Alex Jones gets his arrival in Sandy Hook defamation lawsuit — finally

There is nothing more gratifying to a bad guy in this world than his arrival. The pleasure of seeing someone let down after repeatedly “getting away from murder” is better for the human body and soul than vegetables and religion. But for the past few years, the results haven’t really felt like they’re on the cards for a lot of prominent people.

Ad men don’t really get their arrival anymore. They get book deals, or TV shows, or elected prime ministers. Bad men get rich.

Unless your name is Alex Jones, in which case the bad guys are repeatedly humiliated on an extremely public forum, and then taken to the cleaners by the weak people they used to make a name for themselves .

For those who don’t know, Alex Jones is the founder of far-right news outlet Infowars, a website known for spreading conspiracy theories and misleading news. Jones founded Infowars in the late 1990s, but only began to gain mainstream attention in 2015 after helping to promote then-presidential candidate Donald Trump.

Far from being the funny kind of conspiracy theorist—the kind that believes mole people control the government from a series of underground tunnels—Jones is known for pedaling some pretty damning untruths, the most insidious. It is that the 2012 Sandy Hook Elementary School massacre was faked by the government to help preserve the public’s appetite for gun legislation.

The parents of children killed in the massacre have received harassment and death threats for nearly a decade because of the lies Jones propagated about Sandy Hook, so it was no surprise that those same parents- The father has chosen to take Jones to court. Tough life even more painful.

What is surprising is the extent to which the trial has exposed him to the consequences of his actions, given the way Jones has acted for the past 20 years.

Jones has already lost the case, as the family seeks $150 million in damages from the now disgraced TV host, when he is eventually forced to admit under oath that the massacre was “100 percent real”. As a result, Free Speech Systems LLC — InfoWars’ parent company — has filed for bankruptcy in anticipation of meeting that figure.

The outcome seems all but certain now, but Jones’ lawyers make mistake after mistake, from swearing in the opposing council to accidentally sending two years of shoddy text messages to the Sandy Hook families’ legal team.

Jones meets this investigation with a perceived lack of self-awareness, using the witness stand as an opportunity to hawk his ineffective complement and to flirt with perjury. Luckily the court hasn’t treated Jones with the same kid gloves that the rest of the world apparently does, with the judge repeatedly reprimanding him for lying under oath and otherwise speaking out of turn.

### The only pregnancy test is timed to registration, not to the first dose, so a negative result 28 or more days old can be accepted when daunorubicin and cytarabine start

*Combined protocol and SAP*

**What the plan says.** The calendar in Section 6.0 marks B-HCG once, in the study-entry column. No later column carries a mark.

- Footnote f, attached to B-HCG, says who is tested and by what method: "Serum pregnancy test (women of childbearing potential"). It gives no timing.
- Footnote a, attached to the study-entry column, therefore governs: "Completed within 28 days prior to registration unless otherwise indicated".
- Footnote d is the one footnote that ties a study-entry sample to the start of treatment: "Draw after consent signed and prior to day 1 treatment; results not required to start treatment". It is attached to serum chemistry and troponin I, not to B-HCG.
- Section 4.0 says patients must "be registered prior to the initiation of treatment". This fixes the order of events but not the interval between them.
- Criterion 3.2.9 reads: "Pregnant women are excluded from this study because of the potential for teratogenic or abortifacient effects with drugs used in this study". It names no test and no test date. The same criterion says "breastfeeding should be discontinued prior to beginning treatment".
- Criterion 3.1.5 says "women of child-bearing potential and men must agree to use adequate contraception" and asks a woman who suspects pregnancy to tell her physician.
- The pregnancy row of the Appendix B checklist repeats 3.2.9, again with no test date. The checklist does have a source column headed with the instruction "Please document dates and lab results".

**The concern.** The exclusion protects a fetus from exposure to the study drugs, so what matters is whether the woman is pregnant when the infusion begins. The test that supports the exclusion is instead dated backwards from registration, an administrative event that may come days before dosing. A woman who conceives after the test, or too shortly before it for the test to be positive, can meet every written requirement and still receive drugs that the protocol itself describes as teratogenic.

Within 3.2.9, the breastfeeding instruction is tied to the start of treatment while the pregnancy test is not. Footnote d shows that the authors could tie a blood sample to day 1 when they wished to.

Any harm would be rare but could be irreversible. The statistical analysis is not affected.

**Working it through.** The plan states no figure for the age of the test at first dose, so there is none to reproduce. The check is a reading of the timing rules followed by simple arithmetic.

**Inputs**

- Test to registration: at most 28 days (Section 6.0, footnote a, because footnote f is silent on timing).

There has been a real sense throughout the proceedings that Jones is completely unwilling to deal with people who are calling her out on her bullshit, at which point the above text messages sprung up on her, making for a genuine banter of schadenfreude. Provides excellent digestion.

While the trial has provided Jones with a much-needed dose of karmic justice, it raises the question: is it enough? It’s nice to see someone like Alex Jones being taken down for his misdeeds, but how was he allowed to take things so far in the beginning?

I visited Newtown in 2016, when Jones began to be regularly endorsed by Donald Trump, and it’s hard to overstate the level of damage that a community’s denial of the most traumatic event in the history of a community has. can do.

Everyone in that town knew someone who was influenced by Sandy Hook. Everyone was a survivor, either directly or by union.

Imagine finding out that your child barely escaped being murdered by a maniac; facing subsequent media onslaught, which meant you couldn’t leave your house at certain times of day without being harassed by a reporter; gradually train yourself and your family to live a normal life again; And then it turns out that the next leader of your country is backing a man who said it never happened. It’s not just annoying – it’s vulgar.

To me, Alex Jones is a cartoon character. If you made them for a movie that’s meant to satirize conspiracy theorists and far right wingers, people would tell you to play it cool. There is also some debate as to whether Alex Jones’ version is genuine, with his lawyers in a previous 2017 custody case arguing that Jones puts on an act for his audience, and that his on-air persona resembles “performing art”. Is. ,

That’s a human litmus test for the question of how far you can push misinformation before you finally see results, and now we have an answer: You can do it for 10 years and be the most powerful person on the planet. can be praised over and over again, while millions of dollars.

Hopefully Jones will be the first of many bloated, oozing dominoes to fall, as we finally begin to see some justice for the many outrages inflicted on us over the years by terrible men.

A January 6 hearing in the US has already put provocateur Steve Bannon in hot water after he was found guilty of contempt of Congress after ignoring a summons and now faces up to a year in prison. have to do.

In Britain, Boris Johnson was eventually forced to resign after what seemed like an endless string of scandals, proving that Tory lawmakers also had a degree of humiliation they endured before finally taking action. will do.

Justice is taking a long time to be done – more than it should have been – but it is happening.

Perhaps more justice is yet to come.

We can only hope.